Y would later tell me on our tour that he believed that 60% of Hebron was supportive of Hamas because of their alleged anti-corruption agenda. Many are frustrated with the corruption and lack of services from the Palestinian Authority.
The further we travelled around in the areas we were legally allowed to, we passed Palestinian housing estates that were burnt-out – not from clashes with Israelis – but the result of clan-based violence between the Al-Jabari and Awiwi Clans.
ECHOES AMONG THE CHILDREN
Y openly regaled me with stories of battles that exploded across Hebron on street corners involving sniper, tank, and gun fire – where he was occasionally caught in the middle. Walking around Hebron, I was surrounded by Jewish and Palestinian children going about their daily lives, born after the horrors of the Second Intifada.
It is clear that neither Jews nor Palestinians will be leaving one of the most previously divided and war-torn cities of the conflict. I can only hope that the children that I saw will be able to grow up without the horrors of the past.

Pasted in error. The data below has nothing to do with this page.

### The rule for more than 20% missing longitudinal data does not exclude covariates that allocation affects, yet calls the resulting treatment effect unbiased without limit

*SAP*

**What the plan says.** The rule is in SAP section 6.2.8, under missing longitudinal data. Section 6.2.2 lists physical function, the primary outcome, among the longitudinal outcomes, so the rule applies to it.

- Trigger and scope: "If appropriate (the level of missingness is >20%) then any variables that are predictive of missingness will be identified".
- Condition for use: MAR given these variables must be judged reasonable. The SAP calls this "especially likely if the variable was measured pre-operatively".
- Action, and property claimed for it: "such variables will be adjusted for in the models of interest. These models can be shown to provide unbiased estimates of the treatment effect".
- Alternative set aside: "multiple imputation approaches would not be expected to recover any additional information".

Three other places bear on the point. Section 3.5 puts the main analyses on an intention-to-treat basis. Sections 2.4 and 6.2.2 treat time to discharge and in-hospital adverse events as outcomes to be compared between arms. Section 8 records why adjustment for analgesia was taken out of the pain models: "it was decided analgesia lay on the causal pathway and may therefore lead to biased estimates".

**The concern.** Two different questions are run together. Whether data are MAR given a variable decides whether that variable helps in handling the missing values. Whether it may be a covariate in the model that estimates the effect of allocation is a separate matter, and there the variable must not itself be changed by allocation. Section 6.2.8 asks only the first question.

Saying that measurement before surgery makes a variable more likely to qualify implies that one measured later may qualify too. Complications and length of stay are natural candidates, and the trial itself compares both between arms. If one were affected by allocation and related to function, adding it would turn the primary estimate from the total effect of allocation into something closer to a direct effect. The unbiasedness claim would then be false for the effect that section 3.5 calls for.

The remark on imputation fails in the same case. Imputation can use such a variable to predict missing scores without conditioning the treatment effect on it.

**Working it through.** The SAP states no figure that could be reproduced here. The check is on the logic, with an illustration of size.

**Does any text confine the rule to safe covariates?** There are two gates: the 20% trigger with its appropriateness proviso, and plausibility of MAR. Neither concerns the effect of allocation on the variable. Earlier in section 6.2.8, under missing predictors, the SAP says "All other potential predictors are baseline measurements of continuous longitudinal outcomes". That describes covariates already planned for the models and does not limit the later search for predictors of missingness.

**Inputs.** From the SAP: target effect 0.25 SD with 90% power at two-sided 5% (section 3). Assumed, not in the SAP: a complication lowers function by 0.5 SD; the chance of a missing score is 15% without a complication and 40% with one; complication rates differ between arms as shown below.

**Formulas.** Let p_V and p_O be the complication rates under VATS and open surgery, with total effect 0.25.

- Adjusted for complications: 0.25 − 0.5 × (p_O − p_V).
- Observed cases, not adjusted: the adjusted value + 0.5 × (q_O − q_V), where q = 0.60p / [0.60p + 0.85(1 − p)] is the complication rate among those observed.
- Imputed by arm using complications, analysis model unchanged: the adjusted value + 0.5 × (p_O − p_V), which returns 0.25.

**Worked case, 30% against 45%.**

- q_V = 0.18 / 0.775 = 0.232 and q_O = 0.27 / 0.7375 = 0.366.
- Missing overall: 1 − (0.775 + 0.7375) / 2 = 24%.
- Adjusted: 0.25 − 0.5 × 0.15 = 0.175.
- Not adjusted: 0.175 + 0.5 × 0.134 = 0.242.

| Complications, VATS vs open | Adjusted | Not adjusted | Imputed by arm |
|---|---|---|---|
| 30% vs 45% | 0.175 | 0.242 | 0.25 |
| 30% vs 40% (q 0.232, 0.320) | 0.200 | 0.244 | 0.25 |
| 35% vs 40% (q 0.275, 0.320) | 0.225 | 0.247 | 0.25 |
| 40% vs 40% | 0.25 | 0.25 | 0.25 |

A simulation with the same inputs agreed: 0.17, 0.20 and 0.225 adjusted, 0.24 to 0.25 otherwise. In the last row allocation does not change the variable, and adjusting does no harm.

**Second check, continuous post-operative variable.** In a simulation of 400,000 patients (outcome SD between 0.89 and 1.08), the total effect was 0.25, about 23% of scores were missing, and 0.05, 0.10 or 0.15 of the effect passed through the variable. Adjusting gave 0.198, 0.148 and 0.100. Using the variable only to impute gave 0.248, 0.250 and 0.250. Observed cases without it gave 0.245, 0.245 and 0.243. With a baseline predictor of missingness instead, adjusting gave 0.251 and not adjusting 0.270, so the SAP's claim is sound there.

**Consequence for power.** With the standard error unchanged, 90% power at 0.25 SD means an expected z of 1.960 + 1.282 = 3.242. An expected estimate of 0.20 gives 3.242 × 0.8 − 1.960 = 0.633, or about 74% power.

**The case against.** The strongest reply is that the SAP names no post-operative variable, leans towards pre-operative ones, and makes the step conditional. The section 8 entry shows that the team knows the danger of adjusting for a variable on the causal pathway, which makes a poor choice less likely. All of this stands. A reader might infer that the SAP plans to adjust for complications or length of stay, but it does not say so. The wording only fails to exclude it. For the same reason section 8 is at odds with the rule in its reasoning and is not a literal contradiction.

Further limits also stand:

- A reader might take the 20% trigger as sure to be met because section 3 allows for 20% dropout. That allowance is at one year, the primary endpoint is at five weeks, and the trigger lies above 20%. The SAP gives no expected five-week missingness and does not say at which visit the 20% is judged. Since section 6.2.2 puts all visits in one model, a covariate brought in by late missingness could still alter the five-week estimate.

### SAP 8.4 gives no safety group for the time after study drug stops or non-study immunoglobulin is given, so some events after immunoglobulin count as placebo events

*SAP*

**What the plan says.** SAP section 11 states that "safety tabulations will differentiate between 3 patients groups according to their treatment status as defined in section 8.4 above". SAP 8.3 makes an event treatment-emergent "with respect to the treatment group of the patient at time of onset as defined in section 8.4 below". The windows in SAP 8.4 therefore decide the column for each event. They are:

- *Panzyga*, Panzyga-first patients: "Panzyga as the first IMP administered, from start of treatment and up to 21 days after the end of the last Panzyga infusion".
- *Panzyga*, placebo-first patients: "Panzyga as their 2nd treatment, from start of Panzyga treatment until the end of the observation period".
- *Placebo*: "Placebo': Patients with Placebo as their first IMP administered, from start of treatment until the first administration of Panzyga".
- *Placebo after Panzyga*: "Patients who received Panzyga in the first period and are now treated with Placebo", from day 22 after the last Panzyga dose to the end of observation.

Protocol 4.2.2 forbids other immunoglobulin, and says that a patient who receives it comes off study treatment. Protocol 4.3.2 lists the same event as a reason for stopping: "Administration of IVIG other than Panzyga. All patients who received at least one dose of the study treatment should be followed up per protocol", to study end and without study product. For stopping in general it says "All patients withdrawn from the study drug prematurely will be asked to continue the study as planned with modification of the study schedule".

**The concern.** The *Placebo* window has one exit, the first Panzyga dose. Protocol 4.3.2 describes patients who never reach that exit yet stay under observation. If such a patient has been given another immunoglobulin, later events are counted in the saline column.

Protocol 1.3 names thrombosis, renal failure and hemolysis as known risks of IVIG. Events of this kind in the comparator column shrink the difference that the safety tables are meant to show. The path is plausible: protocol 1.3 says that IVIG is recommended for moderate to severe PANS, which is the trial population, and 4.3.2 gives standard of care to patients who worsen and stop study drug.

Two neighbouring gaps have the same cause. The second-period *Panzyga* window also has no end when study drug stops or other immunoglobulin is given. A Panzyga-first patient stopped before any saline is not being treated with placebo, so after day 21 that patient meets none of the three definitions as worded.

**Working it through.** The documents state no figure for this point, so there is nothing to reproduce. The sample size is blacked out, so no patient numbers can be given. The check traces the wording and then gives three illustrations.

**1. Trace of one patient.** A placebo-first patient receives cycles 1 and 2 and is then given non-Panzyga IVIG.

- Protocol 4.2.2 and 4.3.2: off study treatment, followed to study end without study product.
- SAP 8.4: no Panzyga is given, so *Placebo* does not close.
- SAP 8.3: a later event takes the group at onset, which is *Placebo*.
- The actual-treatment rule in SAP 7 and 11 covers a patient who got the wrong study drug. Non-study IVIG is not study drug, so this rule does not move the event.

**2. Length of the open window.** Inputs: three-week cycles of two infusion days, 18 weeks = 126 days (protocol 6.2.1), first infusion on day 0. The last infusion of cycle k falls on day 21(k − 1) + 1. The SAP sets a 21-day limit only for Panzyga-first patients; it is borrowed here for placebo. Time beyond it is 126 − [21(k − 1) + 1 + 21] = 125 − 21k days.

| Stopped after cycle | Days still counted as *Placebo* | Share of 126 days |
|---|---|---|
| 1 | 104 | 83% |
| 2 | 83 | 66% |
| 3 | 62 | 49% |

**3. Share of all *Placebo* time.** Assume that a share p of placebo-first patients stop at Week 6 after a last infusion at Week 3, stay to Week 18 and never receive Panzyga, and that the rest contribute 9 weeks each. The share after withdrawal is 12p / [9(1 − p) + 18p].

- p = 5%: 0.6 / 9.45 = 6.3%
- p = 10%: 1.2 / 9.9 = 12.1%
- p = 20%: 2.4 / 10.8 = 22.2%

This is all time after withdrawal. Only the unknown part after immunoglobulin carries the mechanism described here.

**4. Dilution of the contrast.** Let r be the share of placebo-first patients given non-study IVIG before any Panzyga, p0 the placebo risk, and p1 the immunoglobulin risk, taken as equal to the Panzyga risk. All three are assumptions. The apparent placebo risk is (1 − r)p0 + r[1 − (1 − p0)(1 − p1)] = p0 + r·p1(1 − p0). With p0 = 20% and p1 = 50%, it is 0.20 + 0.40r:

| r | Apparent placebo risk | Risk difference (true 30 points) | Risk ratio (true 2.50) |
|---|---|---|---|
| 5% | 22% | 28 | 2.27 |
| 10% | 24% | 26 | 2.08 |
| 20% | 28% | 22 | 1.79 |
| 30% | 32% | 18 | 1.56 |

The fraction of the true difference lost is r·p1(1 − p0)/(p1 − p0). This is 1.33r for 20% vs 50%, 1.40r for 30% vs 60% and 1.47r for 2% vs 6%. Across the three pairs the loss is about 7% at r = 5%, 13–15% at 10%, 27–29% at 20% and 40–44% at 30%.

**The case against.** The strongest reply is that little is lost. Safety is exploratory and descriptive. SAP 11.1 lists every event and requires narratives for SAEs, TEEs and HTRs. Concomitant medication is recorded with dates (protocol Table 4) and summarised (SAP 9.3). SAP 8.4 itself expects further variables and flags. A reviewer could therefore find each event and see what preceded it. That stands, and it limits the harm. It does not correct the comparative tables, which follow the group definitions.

It was so reassuring to see children happily playing around, appearing unscarred by street battles that once raged across the city.
I shall carry with me forever the moment I saw a group of young Jewish children skating and rollerblading down a long street, which had once been the site of a fierce firefight. Where once war characterised this street, the vista that embraced me was of Palestinian children playing football and chatting with IDF soldiers.
What next for Hebron?
It is hard to say what its future will be. I once thought of Hebron of as a remote, impoverished, dull and deary and overly religious city – but I was wrong.
I felt honoured to be so warmly welcomed by everyone I met and to have been so unexpectedly accepted by the religious Jewish community as gay, was for me, a pleasant surprise!
Having thoroughly enjoyed my visit, I hope to one day revisit and again connect with Hebron’s Jews and Palestinians that are making history and forging a destiny together.